Monday, March 05, 2007

Sex-abuse allegations rip Polish diocese

In Poland, new accusations have been aired about sexual abuse of young men in the Diocese of Plock.

The daily Rzeczpospolita charges that in Plock, diocesan officials have been aware of sexual buse by priests, and has not acted to address the problem. The diocese has not responded to the accusations.

(The Plock diocese had been lead for the past 7 years by Archbishop Stanislaw Wielgus, who became the focus of a different sort of controversy after he was appointed Archbishop of Warsaw. He was forced to resign, shortly before his scheduled installation in Warsaw, in the face of accusations that he had been an informer for the secret police under the Communist regime.) A priest of the Plock diocese, quoted anonymously by Rzeczpospolita, said that the sex-abuse problems could be traced back to the 1970s, under the leadership of the late Bishop Bogdan Sikorski. At that time, the priest charged, some priests were preying on young men in the seminary; now those victims are priests, and they are repeating the offense with altar boys.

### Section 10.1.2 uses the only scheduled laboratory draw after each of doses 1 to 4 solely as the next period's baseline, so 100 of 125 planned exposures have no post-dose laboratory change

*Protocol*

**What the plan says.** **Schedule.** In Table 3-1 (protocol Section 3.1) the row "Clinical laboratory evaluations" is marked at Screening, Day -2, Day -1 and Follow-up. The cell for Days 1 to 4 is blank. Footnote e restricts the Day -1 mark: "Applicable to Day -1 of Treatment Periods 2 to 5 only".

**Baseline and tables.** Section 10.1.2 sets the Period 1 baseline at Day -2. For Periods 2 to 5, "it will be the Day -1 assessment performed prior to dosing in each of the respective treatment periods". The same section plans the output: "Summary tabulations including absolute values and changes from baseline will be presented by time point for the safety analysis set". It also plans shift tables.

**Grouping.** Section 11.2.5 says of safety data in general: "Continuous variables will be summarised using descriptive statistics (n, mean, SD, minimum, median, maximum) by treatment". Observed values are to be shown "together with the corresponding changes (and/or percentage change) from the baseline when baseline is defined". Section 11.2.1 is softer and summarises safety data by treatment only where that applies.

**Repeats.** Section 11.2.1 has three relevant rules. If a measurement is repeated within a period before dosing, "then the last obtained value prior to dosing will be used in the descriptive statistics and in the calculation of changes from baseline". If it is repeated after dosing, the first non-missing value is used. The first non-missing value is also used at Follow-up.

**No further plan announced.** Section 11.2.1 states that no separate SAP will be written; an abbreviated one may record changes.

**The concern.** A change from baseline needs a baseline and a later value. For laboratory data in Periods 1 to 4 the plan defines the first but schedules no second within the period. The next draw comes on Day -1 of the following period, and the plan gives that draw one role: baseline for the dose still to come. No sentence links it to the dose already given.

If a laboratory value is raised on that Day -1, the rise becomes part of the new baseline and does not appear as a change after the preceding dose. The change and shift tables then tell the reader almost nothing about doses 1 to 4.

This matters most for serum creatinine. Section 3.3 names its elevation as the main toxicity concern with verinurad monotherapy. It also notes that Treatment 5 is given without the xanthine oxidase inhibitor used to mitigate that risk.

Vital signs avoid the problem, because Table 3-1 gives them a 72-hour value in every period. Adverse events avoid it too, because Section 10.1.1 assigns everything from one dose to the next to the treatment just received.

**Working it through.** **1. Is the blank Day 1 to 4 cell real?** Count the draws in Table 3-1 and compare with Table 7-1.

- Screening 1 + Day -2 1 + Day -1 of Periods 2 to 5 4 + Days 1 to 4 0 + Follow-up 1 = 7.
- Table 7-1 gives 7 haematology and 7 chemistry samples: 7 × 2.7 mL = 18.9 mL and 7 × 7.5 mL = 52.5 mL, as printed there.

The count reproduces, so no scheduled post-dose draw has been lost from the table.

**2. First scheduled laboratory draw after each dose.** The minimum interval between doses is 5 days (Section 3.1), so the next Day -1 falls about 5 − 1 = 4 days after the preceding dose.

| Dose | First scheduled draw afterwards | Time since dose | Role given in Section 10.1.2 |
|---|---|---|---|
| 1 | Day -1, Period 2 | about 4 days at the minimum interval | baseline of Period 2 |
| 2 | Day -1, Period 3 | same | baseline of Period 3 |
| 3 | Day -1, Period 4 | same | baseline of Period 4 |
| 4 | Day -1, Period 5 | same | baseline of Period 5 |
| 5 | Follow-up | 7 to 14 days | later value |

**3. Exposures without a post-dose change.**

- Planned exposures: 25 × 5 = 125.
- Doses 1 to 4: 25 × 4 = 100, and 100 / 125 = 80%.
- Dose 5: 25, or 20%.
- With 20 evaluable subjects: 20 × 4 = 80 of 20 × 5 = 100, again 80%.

Father Adam Boniecki, the editor of the Catholic weekly Tygodnik Powszechny, argued that there is no excuse for a failure to confront sexual abuse by clerics. “What took place in the Diocese of Plock,” he said, “is a consequence of the fact that in Poland, the bishops have not established clear procedures. The experience of the Church in Ireland and the USA demonstrated the necessity of procedures on how to act in the case of an accusation of pedophilia or homosexuality against a priest. The passivity of the institutional church is now deafening. Local bishops do not have the tools and courage in order to address such problems. After all, this is not a new phenomenon about which no one knew.”